Oh, and the Norwegians aren’t very keen on the idea, because for them “it would be like inviting the rowdy uncle to a Christmas party, spiking the drinks and hoping that things go well. They would not.” But the key point is that the only way to get to Norway Plus, or to any of the other alternative future relationships, is to ratify the Withdrawal Agreement and Political Declaration that are on the table.

So, belatedly deciding that we want Norway Plus – or Canada Plus Plus Plus, or Corbyn’s ludicrous ‘jobs-first Brexit’ – as our future relationship with the EU wouldn’t solve our current dilemma, which comes down to deciding between just three options:

(a) ratifying the Withdrawal Agreement and Political declaration agreed with the EU27, leaving the EU on 29 March, and spending the next few years – perhaps the next decade – trying to negotiate our future relationship with the EU while continuing to argue amongst ourselves about whether we want that relationship to be Norway Plus, Canada Plus Plus Plus or some other arrangement;

(b) crashing out of the EU on 29 March with no deal; or

(c) revoking the Article 50 notification (as the ECJ has recently confirmed we can do) and remaining in the EU on the same terms as now.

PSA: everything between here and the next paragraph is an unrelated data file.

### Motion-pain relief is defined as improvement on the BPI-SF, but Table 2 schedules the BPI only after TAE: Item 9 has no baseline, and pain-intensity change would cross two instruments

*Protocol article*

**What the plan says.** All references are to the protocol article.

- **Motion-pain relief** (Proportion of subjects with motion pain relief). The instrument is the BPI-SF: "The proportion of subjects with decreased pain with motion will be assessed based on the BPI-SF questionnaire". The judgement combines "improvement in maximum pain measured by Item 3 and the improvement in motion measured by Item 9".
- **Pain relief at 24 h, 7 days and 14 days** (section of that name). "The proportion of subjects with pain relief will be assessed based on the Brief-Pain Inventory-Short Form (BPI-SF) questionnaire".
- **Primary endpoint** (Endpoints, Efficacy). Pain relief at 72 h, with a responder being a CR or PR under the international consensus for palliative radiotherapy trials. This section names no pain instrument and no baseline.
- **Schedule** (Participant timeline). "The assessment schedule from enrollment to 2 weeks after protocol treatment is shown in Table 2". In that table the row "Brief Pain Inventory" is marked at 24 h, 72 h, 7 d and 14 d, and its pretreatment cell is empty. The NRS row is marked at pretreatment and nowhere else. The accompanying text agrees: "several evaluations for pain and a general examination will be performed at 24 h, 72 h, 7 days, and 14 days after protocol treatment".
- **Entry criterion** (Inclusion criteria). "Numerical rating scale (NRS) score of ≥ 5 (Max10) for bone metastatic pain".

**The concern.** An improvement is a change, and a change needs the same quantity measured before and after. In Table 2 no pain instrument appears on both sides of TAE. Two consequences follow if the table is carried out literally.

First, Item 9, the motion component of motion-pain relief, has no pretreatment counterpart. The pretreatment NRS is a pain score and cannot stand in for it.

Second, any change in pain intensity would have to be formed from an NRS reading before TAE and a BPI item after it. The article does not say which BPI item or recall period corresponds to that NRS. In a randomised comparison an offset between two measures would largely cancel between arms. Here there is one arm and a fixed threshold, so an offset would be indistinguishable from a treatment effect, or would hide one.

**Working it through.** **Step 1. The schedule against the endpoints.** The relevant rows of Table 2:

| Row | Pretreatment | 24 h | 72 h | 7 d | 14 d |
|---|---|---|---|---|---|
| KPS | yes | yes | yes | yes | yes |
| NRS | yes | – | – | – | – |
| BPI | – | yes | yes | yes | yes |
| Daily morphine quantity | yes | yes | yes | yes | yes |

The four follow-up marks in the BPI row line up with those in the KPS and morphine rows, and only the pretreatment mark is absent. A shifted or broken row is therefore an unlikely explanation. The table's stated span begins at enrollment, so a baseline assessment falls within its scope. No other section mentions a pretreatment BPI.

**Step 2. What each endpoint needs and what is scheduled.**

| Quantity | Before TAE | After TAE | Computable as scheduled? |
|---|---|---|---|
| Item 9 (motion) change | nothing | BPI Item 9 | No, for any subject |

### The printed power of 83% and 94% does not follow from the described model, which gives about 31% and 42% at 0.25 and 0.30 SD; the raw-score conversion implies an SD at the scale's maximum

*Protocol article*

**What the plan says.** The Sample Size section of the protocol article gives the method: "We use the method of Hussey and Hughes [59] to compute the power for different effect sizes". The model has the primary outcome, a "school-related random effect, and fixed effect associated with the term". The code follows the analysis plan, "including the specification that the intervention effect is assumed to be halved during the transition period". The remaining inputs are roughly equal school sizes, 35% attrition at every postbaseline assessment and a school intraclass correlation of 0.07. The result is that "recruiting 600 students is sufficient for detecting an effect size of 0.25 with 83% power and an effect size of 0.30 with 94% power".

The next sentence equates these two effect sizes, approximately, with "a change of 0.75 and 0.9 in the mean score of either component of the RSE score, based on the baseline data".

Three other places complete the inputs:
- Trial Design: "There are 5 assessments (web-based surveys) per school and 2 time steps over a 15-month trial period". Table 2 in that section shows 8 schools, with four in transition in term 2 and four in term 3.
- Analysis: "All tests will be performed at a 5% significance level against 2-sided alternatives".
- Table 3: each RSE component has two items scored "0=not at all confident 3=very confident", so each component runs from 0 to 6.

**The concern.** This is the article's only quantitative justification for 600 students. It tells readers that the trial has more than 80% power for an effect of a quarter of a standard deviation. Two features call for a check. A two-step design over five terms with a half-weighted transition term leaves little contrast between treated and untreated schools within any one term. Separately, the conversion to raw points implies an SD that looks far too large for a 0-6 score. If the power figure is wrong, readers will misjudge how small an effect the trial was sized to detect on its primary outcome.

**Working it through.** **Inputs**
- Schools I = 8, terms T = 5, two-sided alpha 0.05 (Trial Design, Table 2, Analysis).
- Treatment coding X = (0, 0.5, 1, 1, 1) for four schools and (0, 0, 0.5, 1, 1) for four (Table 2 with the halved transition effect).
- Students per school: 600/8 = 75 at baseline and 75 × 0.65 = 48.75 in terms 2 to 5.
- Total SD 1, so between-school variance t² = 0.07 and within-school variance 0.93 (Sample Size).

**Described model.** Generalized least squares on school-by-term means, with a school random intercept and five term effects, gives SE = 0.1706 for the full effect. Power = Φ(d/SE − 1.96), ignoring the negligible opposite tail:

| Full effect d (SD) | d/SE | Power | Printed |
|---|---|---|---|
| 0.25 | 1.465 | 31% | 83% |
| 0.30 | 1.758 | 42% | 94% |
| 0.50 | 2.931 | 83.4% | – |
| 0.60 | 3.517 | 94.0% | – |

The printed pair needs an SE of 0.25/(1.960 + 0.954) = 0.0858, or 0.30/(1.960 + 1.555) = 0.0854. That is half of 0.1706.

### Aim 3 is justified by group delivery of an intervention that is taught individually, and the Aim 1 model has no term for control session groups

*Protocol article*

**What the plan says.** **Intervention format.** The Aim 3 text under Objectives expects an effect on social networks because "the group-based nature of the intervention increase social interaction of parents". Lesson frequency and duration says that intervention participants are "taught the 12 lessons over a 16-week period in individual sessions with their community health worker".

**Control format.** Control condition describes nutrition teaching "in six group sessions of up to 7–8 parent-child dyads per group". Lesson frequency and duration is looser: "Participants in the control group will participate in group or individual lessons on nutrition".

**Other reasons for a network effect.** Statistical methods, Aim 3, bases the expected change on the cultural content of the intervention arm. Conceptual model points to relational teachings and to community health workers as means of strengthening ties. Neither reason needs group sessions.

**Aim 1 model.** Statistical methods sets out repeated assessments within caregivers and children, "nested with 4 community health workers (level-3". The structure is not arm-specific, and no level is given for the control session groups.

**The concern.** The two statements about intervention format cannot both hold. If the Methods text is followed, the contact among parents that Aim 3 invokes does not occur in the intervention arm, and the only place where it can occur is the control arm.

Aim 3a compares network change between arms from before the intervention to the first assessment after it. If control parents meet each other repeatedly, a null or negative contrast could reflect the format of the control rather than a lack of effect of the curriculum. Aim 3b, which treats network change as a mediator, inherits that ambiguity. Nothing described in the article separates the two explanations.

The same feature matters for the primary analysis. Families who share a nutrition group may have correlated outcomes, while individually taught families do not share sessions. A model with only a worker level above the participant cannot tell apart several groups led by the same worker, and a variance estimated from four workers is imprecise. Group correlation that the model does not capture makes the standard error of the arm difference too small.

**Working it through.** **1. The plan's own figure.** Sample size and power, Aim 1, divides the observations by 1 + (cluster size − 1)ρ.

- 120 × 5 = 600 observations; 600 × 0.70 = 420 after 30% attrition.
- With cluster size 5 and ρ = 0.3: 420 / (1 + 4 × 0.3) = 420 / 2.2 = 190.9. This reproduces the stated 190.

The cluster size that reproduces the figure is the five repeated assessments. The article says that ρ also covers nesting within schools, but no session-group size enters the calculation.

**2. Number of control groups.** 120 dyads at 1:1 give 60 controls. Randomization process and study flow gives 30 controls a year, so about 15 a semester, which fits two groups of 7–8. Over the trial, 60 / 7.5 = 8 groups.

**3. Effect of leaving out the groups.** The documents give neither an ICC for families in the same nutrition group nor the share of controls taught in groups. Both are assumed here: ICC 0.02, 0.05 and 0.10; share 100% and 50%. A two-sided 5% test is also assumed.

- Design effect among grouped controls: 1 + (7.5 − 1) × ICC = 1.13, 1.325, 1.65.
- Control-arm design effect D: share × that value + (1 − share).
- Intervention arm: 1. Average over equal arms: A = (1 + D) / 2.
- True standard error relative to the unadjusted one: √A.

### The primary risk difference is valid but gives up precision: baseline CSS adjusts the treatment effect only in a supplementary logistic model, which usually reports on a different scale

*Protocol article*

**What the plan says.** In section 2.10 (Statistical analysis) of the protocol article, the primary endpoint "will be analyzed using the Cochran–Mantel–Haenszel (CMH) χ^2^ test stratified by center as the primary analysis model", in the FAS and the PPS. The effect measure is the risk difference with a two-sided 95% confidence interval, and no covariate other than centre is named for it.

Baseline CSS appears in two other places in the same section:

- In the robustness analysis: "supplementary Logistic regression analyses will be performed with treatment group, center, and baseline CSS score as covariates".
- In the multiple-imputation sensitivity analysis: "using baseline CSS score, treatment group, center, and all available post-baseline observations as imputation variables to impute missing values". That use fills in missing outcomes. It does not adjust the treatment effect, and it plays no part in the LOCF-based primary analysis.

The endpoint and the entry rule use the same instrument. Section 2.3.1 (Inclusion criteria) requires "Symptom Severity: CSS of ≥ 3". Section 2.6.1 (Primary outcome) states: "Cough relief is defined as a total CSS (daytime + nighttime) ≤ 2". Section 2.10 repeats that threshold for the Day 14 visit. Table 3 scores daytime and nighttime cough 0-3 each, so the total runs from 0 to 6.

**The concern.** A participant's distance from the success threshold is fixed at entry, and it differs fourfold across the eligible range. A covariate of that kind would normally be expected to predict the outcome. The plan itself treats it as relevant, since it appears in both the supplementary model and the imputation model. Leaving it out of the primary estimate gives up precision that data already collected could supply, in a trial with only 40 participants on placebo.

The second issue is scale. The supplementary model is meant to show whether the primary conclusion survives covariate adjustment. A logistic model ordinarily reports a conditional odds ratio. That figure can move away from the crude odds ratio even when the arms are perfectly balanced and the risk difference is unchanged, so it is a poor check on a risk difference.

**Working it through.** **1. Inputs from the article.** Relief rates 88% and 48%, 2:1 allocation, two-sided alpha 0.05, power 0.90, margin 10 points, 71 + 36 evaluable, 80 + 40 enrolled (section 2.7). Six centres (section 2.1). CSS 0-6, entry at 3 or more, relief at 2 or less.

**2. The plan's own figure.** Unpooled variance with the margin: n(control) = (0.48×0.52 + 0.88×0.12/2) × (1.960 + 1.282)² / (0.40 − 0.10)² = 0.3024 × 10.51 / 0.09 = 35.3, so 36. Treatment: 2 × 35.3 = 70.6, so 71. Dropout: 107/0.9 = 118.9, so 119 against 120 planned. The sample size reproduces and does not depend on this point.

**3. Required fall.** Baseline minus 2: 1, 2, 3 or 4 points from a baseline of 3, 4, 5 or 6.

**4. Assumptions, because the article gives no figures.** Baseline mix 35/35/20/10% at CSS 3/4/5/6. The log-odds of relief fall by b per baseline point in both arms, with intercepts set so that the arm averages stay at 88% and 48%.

THERE. ARE. NO. OTHER. OPTIONS.
posted by mumimor at 3:12 AM on January 4 [6 favorites]


And at the end of the article there is also the interesting tidbit that David Davis still seems to be thinking that there will be a transition period after the UK crashes out with no deal in March, or in the words of DD: "If we need to leave with no deal and negotiate a free trade agreement during the transition period, so be it."

Needless to say, if there is no deal, then there will be no transition period. It's not a particularly difficult point to understand, although I suppose that with all this talk about deal, no-deal, transition periods and so on, you may be excused for not knowing this if you haven't followed the news very closely or it just isn't something that you have given much thought to. But to hear this from the very person whose job it was to negotiate this stuff, that's just ... mindboggling.

Maybe the explanation is that it's just a careless typo - he just wrote down whatever came to his mind without reading it again and thinking through it whether it all makes sense, like you should do with an important text. But seeing that he argues that there's still time for a better deal and hints that that better deal may be a Canada+ type deal indicates that he still hasn't understood the basic purpose of the withdrawal agreement that he was supposed to negotiate - namely hash out the terms for leaving the EU and NOT the terms for an FTA.

Doesn't he have any assistants that keep him from embarassing himself?
posted by sour cream at 3:37 AM on January 4 [3 favorites]


He's probably just really dumb, and got away with being really dumb till Brexit. Like the rest of them
Brexit: most Tory members would choose no deal over May's plan
posted by mumimor at 4:03 AM on January 4


No Deal is the plan for a lot of the leaders of the leave movement.
They think they can clean up in the ensuing chaos.

Now, in order to get to that point they need to disguise the absolute disaster it will be and lying has worked wonders up to this point.

David Davis really is that stupid though.
posted by fullerine at 4:32 AM on January 4 [3 favorites]